The couple honeymooned at Oatlands Palace, the Duke of York's residence in Surrey. Neither was well and the house was filled with the Yorks' dogs and the odour of animals. Nevertheless, the Princess wrote that Leopold was "the perfection of a lover". Two days after the marriage, they were visited by the Prince Regent at Oatlands; he spent two hours describing the details of military uniforms to Leopold, which according to Charlotte "is a great mark of the most perfect good humour". Prince Leopold and his wife returned to London for the social season, and when they attended the theatre, they were invariably treated to wild applause from the audience and the singing of "God Save the King" from the company. When she was taken ill at the Opera, there was great public concern about her condition. It was announced that she had suffered a miscarriage. On 24 August 1816, they took up residence for the first time at Claremont.
Leopold's physician-in-ordinary, Christian Stockmar (later, as Baron Stockmar, advisor to both Queen Victoria and Prince Albert), wrote that in the first six months of the marriage, he had never seen Charlotte wear anything that was not simple and in good taste. He also noted that she was much more calm and in control of herself than she used to be, and attributed this to Leopold's influence. Leopold wrote later, "Except when I went out to shoot, we were together always, and we could be together, we did not tire." When Charlotte became too excited, Leopold would say only, "Doucement, chėrie" ("Gently, my love"). Charlotte both accepted the correction and began calling her husband "Doucement".
The Coburgs, as they came to be called, spent the Christmas holidays at the Brighton Pavilion with various other royals. On 7 January, the Prince Regent gave a huge ball there to celebrate Charlotte's 21st birthday, but the Coburgs did not attend, having returned to Claremont and preferring to remain there quietly. At the end of April 1817, Leopold informed the Prince Regent that Charlotte was again pregnant, and that there was every prospect of the Princess carrying the baby to term.
Charlotte's pregnancy was the subject of the most intense public interest. Betting shops quickly set up book on what sex the child would be. Economists calculated that the birth of a princess would raise the stock market by 2.5%; the birth of a prince would raise it 6%. Charlotte spent her time quietly, spending much time sitting for a portrait by Sir Thomas Lawrence. She ate heavily and got little exercise; when her medical team began prenatal care in August 1817, they put her on a strict diet, hoping to reduce the size of the child at birth. The diet, and occasional bleeding, seemed to weaken Charlotte. Stockmar was amazed at a treatment he saw as outdated, and declined to join the medical team, believing that, as a foreigner, he would be blamed if anything went wrong.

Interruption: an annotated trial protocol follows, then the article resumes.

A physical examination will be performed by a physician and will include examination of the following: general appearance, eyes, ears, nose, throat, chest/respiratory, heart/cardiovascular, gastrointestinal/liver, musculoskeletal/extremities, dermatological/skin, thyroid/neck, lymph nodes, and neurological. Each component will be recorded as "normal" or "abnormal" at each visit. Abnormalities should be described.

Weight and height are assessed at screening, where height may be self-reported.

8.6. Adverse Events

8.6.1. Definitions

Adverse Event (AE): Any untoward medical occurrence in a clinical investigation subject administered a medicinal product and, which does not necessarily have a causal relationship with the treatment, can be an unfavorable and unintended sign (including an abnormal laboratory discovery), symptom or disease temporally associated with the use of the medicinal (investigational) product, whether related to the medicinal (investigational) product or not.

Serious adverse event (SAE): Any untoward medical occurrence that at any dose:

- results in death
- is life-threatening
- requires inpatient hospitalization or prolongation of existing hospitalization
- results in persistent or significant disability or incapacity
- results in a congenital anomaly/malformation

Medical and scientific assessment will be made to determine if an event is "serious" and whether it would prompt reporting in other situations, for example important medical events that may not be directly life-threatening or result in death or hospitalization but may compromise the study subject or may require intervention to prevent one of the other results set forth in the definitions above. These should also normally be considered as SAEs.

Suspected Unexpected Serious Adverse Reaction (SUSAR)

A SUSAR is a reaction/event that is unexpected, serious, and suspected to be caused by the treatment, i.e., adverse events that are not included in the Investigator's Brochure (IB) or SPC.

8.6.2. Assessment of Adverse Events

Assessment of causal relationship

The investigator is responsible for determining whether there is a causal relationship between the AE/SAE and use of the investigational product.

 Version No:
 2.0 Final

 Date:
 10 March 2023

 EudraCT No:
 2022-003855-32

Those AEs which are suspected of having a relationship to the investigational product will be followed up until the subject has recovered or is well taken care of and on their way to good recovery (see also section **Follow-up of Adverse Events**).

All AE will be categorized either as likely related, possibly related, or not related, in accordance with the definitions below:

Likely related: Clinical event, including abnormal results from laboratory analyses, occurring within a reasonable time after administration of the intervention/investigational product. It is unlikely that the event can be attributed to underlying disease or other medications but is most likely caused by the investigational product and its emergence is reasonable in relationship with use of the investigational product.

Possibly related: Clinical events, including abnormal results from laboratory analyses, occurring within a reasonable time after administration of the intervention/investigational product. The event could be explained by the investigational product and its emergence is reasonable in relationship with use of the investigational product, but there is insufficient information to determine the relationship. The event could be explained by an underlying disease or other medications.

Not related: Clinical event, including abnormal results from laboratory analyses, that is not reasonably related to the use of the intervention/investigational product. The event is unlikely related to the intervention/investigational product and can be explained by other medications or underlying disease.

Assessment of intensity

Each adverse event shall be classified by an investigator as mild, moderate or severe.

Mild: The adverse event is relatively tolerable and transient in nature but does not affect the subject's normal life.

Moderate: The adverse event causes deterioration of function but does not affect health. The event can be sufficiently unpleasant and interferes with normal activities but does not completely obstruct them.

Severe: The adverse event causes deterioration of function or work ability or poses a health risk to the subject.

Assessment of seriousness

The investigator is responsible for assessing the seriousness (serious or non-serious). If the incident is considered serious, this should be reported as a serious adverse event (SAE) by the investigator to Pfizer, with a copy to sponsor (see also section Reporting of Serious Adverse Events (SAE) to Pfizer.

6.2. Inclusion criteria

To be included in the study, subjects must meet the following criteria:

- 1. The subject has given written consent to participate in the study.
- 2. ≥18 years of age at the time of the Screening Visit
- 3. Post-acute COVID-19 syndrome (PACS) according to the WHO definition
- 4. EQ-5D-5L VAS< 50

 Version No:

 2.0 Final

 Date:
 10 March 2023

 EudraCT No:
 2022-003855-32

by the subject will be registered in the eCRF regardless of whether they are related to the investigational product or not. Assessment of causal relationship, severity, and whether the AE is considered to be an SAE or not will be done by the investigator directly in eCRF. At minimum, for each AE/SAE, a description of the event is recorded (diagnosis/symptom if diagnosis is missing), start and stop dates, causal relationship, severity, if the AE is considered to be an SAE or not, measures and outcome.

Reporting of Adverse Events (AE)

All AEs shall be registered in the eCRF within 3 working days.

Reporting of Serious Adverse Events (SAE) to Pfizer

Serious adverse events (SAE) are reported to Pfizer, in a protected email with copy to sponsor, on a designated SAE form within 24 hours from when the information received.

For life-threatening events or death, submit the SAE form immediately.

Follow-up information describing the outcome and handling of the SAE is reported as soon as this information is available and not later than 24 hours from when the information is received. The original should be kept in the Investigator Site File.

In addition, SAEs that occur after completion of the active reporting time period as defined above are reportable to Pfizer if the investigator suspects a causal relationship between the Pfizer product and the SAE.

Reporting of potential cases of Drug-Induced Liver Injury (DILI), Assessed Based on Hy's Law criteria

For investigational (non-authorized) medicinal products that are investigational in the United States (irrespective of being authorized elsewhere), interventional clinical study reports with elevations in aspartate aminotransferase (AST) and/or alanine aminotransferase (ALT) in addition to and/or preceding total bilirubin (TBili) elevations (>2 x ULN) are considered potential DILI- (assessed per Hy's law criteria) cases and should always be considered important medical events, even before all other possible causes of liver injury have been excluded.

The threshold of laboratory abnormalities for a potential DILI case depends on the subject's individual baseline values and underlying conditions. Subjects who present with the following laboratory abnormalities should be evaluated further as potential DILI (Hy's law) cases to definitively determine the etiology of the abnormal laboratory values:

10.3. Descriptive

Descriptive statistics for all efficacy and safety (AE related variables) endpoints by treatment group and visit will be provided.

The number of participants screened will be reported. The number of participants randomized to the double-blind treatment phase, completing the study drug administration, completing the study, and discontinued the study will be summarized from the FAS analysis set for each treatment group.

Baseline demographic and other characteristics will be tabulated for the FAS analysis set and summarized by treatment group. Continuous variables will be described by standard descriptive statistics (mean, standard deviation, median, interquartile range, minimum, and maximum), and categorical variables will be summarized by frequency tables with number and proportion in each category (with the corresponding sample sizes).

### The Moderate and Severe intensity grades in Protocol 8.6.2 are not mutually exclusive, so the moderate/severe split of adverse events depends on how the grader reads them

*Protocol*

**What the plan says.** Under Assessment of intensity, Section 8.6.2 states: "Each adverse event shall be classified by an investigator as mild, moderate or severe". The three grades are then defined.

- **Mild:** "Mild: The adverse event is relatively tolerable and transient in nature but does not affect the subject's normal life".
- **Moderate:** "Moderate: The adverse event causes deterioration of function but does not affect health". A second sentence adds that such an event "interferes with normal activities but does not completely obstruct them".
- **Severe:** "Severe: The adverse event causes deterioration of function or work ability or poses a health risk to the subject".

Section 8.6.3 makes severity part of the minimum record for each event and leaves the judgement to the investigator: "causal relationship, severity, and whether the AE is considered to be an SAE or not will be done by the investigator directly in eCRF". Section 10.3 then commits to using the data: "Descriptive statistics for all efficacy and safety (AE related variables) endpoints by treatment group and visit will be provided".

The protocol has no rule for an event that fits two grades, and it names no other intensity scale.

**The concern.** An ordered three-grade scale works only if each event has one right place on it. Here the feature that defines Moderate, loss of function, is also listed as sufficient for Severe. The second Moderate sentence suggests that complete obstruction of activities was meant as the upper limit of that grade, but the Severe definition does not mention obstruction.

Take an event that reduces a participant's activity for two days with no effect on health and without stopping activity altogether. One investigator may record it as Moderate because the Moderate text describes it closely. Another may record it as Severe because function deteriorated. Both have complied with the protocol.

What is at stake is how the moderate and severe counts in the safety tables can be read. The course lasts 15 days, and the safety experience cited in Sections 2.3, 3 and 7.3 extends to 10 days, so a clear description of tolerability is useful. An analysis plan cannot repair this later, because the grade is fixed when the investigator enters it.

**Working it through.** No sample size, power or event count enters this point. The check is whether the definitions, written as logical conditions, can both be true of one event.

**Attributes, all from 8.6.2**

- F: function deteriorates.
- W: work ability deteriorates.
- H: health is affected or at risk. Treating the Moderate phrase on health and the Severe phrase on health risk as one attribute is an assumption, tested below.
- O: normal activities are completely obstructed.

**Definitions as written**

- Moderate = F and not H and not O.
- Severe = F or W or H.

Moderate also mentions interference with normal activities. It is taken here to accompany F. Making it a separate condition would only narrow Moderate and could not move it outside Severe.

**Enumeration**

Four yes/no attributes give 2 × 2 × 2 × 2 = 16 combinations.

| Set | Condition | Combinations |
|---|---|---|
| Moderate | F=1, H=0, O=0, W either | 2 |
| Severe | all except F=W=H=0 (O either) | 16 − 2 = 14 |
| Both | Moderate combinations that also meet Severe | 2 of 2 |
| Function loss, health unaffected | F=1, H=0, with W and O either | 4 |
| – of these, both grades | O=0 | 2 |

Much of Charlotte's day to day care was undertaken by Sir Richard Croft. Croft was not a physician, but an accoucheur, or male midwife, much in fashion among the well-to-do. Charlotte was believed to be due to deliver on 19 October, but as October ended, she had shown no signs of giving birth, and drove out as usual with Leopold on Sunday 2 November. On the evening of 3 November, her contractions began. Sir Richard encouraged her to exercise, but would not let her eat: late that evening, he sent for the officials who were to witness and attest to the royal birth. As the fourth of November became the fifth, it became clear that Charlotte might be unable to expel the child, and Croft and Charlotte's personal physician, Matthew Baillie, decided to send for obstetrician John Sims. However, Croft did not allow Sims to see the patient, and forceps were not used. According to Plowden in her book, they might have saved her and the child, though there was a very high mortality rate when instruments were used in the era before antiseptics.
At nine o'clock in the evening of 5 November, Charlotte finally gave birth to a large stillborn boy. Efforts to resuscitate him were in vain, and the noble observers confirmed that it was a handsome boy, resembling the Royal Family. They were assured that the mother was doing well, and took their leave. An exhausted Charlotte heard the news calmly, stating it was the will of God. She took some nourishment after her lengthy fast and seemed to be recovering. Leopold, who had remained with his wife throughout, apparently took an opiate and collapsed into bed.
Soon after midnight, Charlotte began vomiting violently and complaining of pains in her stomach. Sir Richard was called, and was alarmed to find his patient cold to the touch, breathing with difficulty, and bleeding. He placed hot compresses on her, the accepted treatment at the time for postpartum bleeding, but the blood did not stop. He called in Stockmar and urged him to bring Leopold. Stockmar found Leopold difficult to rouse, and went to see the Princess, who grabbed his hand and told him, "They have made me tipsy." Stockmar left the room, planning to try again to rouse the Prince, but was called back by Charlotte's voice, "Stocky! Stocky!" He entered the room to find her dead.